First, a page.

12 VDC 1.4 GPM 2500 PSI HYD PUMP UNIT
I might go with 24v instead of 12v. Could also probably add some sort of cooling fins to the motor to help the duty cycle. At only 1000 PSI it probably uses quite a bit less than 200 amps and has a slightly longer duty cycle.

If I had a big enough accumulator, I could use a hydraulic motor to assist the engine for acceleration as well as being a starter. This is what they are experimenting with for hybrid systems in big trucks.
Something like this would be really sweet:
25 GALLON VICTOR PISTON ACCUMULATOR 13069-J

Last edited by OilFilter; 10-18-2015 at 10:34 PM..
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Old 10-19-2015, 09:29 PM   #13 (permalink)
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Hydroboost is from the late 70s at the latest, it is not new.
The steering box by passes up to 15gpm when its in full by pass and develops minimum pressure.
If you try to give the power steering box fluid from an accumulator the fluid will dump through the open passes of the steering box in a few seconds.
When you are not using power assist the steering box goes to full by pass and the pump only develops no more than 200psi.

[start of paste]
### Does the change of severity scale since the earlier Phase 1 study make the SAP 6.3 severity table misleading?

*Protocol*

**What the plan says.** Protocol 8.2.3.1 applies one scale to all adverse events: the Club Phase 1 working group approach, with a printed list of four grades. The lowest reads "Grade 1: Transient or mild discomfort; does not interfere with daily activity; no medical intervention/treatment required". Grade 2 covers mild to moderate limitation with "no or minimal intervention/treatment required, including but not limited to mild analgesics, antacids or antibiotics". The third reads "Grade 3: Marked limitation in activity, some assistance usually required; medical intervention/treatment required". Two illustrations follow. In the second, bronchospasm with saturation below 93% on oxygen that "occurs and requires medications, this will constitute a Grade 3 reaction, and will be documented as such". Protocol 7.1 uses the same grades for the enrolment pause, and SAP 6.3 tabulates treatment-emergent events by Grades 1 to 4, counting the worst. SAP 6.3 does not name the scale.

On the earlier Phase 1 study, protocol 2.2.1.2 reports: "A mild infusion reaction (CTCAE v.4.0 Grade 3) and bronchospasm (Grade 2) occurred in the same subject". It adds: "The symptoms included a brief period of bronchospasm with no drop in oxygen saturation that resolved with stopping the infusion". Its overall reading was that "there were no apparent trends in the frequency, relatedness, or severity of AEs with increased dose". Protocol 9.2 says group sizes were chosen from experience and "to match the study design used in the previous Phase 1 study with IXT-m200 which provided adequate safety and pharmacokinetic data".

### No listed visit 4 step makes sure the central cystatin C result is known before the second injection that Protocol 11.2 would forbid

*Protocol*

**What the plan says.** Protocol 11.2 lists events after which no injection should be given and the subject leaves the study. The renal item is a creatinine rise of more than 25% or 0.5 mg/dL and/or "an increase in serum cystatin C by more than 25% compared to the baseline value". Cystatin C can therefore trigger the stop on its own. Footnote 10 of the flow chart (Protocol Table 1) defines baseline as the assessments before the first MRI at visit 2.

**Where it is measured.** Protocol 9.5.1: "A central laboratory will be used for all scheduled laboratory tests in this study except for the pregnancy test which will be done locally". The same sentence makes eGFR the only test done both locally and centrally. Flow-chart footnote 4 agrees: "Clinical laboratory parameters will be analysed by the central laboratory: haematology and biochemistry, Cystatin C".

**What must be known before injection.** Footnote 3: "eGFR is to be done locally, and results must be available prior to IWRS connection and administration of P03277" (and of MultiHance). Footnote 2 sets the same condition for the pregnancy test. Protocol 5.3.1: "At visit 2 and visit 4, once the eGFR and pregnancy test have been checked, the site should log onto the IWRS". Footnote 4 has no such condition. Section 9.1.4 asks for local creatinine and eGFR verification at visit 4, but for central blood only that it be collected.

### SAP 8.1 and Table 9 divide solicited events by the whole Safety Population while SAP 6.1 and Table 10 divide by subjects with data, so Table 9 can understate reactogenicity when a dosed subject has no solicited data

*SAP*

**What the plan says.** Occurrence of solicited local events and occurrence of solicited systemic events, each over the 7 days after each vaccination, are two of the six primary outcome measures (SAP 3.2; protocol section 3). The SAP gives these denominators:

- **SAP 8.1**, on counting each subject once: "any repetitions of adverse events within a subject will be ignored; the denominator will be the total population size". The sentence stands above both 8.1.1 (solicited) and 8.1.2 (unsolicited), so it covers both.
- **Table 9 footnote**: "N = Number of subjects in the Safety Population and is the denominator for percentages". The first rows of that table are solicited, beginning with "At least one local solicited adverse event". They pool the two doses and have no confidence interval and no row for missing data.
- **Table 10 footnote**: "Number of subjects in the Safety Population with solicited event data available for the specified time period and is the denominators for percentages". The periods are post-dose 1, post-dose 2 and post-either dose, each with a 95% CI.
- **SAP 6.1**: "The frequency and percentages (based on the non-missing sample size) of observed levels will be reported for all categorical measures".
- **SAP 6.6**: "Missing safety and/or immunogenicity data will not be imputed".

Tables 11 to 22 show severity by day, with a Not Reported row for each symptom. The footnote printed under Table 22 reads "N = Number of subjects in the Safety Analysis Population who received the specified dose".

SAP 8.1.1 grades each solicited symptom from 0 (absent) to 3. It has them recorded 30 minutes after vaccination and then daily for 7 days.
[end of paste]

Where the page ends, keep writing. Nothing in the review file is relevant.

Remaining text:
Do not power the brakes with anything but the master cylinder. I have worked on equipment that uses hydraulic power to actuate the brakes. Just don't do it.
For one the hydraulic brake proportioning valves cost around $800.
Why alter the brake system when you can power the brake booster with a $60 vacuum pump with tank and its a fail safe?
If you lose hydraulic pressure on direct acting hydraulic pressure fed brakes you have no way to stop.
Same thing with the ram steering, if you lose pressure you have no way to change direction.
Brakes that are tied in to the main hydraulic system and ram steering are fine for equipment that moves at very low speed. They are not for a motor vehicle.
This is why all on road vehicles have mechanical linkage to steer the wheels. Its required by law.

How are you going to get a hydraulic motor to move the vehicle?